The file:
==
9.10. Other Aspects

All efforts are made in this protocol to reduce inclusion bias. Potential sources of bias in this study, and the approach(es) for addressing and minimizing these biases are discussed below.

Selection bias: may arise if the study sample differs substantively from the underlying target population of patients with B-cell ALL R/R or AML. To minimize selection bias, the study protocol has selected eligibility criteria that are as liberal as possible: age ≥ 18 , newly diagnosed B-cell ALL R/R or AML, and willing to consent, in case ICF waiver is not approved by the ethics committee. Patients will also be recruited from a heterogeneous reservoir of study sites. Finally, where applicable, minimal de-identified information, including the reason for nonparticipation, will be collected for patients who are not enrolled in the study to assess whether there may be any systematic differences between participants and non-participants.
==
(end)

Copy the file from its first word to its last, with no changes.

9.10. Other Aspects

All efforts are made in this protocol to reduce inclusion bias. Potential sources of bias in this study, and the approach(es) for addressing and minimizing these biases are discussed below.

Selection bias: may arise if the study sample differs substantively from the underlying target population of patients with B-cell ALL R/R or AML. To minimize selection bias, the study protocol has selected eligibility criteria that are as liberal as possible: age ≥ 18 , newly diagnosed B-cell ALL R/R or AML, and willing to consent, in case ICF waiver is not approved by the ethics committee. Patients will also be recruited from a heterogeneous reservoir of study sites. Finally, where applicable, minimal de-identified information, including the reason for nonparticipation, will be collected for patients who are not enrolled in the study to assess whether there may be any systematic differences between participants and non-participants.